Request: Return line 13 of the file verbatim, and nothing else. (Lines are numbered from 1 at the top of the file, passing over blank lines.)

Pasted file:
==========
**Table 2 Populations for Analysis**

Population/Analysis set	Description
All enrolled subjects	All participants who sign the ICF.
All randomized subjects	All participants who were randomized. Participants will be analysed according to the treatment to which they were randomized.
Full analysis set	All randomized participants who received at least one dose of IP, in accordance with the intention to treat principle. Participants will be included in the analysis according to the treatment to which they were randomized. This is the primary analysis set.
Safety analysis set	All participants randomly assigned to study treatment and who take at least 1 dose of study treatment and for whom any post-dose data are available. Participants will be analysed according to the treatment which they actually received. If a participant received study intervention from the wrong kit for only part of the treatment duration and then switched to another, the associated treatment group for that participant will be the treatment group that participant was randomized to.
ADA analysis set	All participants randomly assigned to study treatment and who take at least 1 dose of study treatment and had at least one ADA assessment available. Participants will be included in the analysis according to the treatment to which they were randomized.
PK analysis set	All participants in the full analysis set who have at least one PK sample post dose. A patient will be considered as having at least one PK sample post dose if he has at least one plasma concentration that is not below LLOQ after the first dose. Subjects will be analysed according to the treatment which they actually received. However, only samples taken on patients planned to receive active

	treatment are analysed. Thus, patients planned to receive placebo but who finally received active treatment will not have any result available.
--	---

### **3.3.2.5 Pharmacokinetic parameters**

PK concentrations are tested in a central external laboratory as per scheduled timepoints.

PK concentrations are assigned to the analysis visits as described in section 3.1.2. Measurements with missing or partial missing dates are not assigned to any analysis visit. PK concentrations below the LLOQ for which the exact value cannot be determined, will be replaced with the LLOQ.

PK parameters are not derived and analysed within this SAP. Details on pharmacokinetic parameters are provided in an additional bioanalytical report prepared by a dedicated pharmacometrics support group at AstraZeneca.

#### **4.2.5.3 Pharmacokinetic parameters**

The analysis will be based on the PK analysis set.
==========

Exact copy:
PK concentrations are assigned to the analysis visits as described in section 3.1.2. Measurements with missing or partial missing dates are not assigned to any analysis visit. PK concentrations below the LLOQ for which the exact value cannot be determined, will be replaced with the LLOQ.